“The typical way you get color is with dyes or pigments, which have molecules that selectively absorb and scatter specific wavelengths of light,” said Lauren Zarzar, assistant professor of chemistry at Penn State and a leader of the research team behind a new paper on the subject. “Structural color is different. It’s a product of light interacting with a material in a way that causes light interference. Structural color is often iridescent and the color we see depends on the angle we are looking from and the angle of the light. We see it in things like opals, butterfly wings, beetles and bird feathers.”
The team first noticed the phenomenon while studying transparent droplet emulsions made from a mixture of oils of different density and water-based surfactants — compounds that reduce surface tension in liquids and are used in soaps and detergents. They were observing the droplets’ interactions in a clear Petri dish, when they noticed the drops appeared surprisingly colorful, and the colors changed with viewing direction. Subsequently, the team was able to produce the same color effect by simply allowing water droplets to condense on the lid of a Petri dish filled with warm water.
An image of a penguin reflected from oil in water droplets; images of each type of droplet reflecting the blue and green light are shown. The penguin is made by using a light responsive surfactant and photopatterning the droplet shape. IMAGE: Zarzar laboratory, Penn State
Where does the color come from? Initially, the researchers thought the color might be caused by the same phenomenon that produces rainbows. Rainbows form when sunlight enters a spherical raindrop and is bent, or refracted, off the back of the raindrop, before reflecting back out at a different angle.
The droplets that produced color are not perfect spheres like those that form rainbows. Instead, both droplets of water that condense on a surface and the internal structure of the specialized oil and surfactant droplets have a hemispheric — or dome-like — shape. Light behaves differently in hemispheres than it does in spheres. Specifically, the curve of the hemisphere and the sharp change in refractive index — a measure of how fast light passes through an object — between the inside of the hemisphere and outside of it allows an optical effect that is not possible in perfect spheres: “total internal reflection.”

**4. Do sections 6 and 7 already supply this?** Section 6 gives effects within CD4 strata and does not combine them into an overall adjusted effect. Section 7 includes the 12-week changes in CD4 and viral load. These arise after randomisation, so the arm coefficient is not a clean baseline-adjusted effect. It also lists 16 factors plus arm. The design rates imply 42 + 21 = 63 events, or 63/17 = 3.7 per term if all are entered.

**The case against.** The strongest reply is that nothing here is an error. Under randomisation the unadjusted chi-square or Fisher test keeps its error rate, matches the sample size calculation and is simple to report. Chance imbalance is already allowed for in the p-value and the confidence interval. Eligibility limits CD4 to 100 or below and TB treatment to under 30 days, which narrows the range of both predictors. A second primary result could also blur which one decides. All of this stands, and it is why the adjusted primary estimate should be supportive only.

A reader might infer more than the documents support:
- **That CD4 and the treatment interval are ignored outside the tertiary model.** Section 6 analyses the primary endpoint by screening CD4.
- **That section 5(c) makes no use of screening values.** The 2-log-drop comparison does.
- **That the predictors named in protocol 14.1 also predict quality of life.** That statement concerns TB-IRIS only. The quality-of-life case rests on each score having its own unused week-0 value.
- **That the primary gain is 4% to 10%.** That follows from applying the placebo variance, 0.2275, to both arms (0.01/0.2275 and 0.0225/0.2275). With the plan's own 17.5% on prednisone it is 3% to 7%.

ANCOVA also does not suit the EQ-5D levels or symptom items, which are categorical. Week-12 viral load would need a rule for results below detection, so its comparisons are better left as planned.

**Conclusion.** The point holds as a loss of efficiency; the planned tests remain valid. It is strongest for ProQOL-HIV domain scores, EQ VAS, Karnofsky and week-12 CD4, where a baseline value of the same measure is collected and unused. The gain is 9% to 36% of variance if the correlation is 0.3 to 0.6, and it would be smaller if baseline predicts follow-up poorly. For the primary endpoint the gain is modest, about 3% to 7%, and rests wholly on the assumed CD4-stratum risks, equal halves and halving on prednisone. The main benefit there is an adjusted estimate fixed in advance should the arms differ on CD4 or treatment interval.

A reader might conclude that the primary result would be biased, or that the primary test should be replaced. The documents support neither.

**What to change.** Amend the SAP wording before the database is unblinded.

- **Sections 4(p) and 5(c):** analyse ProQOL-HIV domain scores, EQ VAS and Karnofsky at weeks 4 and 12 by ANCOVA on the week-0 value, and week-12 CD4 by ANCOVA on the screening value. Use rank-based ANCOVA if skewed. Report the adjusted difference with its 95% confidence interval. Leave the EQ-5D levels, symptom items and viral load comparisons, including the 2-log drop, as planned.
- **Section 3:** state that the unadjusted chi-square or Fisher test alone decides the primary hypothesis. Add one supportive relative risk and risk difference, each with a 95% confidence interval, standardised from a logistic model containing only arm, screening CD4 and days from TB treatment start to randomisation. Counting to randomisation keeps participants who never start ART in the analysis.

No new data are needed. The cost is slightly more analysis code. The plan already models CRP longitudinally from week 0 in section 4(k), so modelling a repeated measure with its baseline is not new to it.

Total internal reflection occurs when light hits a boundary between substances with different refractive indexes at a specific angle such that one hundred percent of the light is reflected, rather than losing some of the light to refraction. By contrast, rain droplets that form rainbows only reflect about five percent of the light that enters them. The rest of the light is transmitted.
Once light makes its way into one of the hemispherical droplets, the researchers found that it can take different paths, bouncing two, three, or more times before exiting at another angle. The way light rays that have taken different paths through the droplet add up and interfere with each other as they exit determines whether a droplet will produce color or not.
“It’s like kids making waves in a pool,” said Mathias Kolle, assistant professor of mechanical engineering at MIT and an author of the paper. “If they do whatever they want, there’s no constructive adding up of effort, and just a lot of mess in the pool, or low random wave patterns. But if they all push and pull together, you get a big wave. It’s the same here: If you get waves in phase coming out for a particular color, that color is more intense.”
The researchers developed a model that predicts the color a droplet will produce, given specific structural and optical conditions, such as the size and curvature of the droplets, along with the droplet’s total internal reflection. They incorporated all these parameters into a mathematical model to predict the colors that droplets would produce. The model’s predictions were tested in the lab.
You can do it yourself, though making a penguin will take some work
Anyone can produce this affect with a few simple kitchen supplies, you probably have already seen it when stretching plastic wrap over a container of warm food, or on the lid of a clear plastic container. It’s an everyday experience, not a phenomenon that requires complex lab equipment to create.